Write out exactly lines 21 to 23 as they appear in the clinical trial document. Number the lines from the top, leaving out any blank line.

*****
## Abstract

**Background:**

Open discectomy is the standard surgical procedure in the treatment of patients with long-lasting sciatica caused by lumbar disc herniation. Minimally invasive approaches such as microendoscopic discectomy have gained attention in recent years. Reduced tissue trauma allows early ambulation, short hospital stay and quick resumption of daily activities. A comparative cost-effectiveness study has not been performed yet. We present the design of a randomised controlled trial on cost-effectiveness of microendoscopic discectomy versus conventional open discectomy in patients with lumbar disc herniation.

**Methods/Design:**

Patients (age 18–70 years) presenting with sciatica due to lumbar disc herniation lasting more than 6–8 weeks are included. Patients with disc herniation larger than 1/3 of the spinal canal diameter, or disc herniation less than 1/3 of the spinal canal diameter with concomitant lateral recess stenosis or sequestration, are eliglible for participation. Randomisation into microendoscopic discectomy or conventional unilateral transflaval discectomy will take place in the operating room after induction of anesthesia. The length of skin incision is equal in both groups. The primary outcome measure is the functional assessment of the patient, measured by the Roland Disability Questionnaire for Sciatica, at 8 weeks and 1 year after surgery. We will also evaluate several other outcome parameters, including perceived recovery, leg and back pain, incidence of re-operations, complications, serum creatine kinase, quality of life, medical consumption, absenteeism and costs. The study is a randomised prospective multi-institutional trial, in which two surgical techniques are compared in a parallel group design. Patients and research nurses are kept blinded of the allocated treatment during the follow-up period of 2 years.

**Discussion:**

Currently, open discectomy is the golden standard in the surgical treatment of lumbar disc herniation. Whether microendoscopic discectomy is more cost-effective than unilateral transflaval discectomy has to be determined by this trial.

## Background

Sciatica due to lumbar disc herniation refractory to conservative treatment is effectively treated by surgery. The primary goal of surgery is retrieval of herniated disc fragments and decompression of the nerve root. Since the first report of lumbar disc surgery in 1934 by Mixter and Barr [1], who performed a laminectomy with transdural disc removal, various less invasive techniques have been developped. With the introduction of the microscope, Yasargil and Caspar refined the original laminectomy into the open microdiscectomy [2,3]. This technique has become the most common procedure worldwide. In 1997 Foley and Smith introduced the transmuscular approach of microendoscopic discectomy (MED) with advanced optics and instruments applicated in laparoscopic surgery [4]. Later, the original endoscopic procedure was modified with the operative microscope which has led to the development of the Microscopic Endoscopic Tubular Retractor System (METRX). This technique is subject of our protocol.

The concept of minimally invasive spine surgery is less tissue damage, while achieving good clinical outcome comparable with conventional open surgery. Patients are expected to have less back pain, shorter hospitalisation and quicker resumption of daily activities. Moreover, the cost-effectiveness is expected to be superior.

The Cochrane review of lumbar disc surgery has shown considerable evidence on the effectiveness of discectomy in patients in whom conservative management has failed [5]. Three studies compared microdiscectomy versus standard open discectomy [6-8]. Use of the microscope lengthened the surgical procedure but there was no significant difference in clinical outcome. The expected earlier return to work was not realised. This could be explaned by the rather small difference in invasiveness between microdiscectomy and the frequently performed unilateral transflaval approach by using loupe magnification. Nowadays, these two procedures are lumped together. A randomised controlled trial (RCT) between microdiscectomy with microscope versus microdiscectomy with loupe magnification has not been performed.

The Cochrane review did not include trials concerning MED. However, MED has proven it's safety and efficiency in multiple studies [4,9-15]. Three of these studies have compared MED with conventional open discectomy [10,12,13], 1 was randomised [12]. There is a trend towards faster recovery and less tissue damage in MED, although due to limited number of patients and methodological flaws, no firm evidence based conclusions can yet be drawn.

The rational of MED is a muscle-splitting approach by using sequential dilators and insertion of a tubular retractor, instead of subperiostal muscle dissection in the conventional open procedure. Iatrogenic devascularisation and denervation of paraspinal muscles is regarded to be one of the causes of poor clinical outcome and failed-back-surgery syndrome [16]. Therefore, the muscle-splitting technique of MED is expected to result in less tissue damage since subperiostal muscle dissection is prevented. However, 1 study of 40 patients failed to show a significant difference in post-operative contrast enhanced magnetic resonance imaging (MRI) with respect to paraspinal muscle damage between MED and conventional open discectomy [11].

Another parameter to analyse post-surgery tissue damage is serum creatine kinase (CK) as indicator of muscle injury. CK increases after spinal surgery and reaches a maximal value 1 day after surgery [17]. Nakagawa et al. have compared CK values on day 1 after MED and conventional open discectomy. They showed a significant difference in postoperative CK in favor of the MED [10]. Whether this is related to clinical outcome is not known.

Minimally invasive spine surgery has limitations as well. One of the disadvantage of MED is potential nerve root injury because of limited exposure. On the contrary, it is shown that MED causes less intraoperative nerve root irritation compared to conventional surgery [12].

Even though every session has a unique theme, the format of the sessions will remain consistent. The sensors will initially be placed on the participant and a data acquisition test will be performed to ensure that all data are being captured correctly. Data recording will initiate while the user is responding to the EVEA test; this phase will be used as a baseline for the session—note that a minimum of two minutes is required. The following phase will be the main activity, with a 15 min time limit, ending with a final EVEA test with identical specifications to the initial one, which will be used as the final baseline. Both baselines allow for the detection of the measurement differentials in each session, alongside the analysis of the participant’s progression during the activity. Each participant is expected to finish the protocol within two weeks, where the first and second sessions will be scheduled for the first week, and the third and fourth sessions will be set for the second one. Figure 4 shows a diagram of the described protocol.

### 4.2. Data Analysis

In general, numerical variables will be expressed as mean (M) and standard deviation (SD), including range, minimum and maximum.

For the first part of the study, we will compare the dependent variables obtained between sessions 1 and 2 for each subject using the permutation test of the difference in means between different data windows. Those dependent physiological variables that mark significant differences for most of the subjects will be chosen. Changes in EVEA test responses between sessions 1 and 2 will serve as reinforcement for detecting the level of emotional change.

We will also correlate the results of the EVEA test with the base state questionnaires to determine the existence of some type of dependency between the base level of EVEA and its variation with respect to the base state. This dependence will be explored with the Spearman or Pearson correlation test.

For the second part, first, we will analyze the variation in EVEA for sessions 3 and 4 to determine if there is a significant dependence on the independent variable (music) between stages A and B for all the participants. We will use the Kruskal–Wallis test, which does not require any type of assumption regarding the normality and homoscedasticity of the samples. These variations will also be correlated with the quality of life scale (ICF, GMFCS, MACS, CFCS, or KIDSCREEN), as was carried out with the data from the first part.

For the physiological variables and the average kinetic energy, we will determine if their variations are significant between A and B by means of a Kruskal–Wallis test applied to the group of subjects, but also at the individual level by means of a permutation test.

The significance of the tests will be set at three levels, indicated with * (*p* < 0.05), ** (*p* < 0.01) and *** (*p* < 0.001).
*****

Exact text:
For the second part, first, we will analyze the variation in EVEA for sessions 3 and 4 to determine if there is a significant dependence on the independent variable (music) between stages A and B for all the participants. We will use the Kruskal–Wallis test, which does not require any type of assumption regarding the normality and homoscedasticity of the samples. These variations will also be correlated with the quality of life scale (ICF, GMFCS, MACS, CFCS, or KIDSCREEN), as was carried out with the data from the first part.

For the physiological variables and the average kinetic energy, we will determine if their variations are significant between A and B by means of a Kruskal–Wallis test applied to the group of subjects, but also at the individual level by means of a permutation test.

The significance of the tests will be set at three levels, indicated with * (*p* < 0.05), ** (*p* < 0.01) and *** (*p* < 0.001).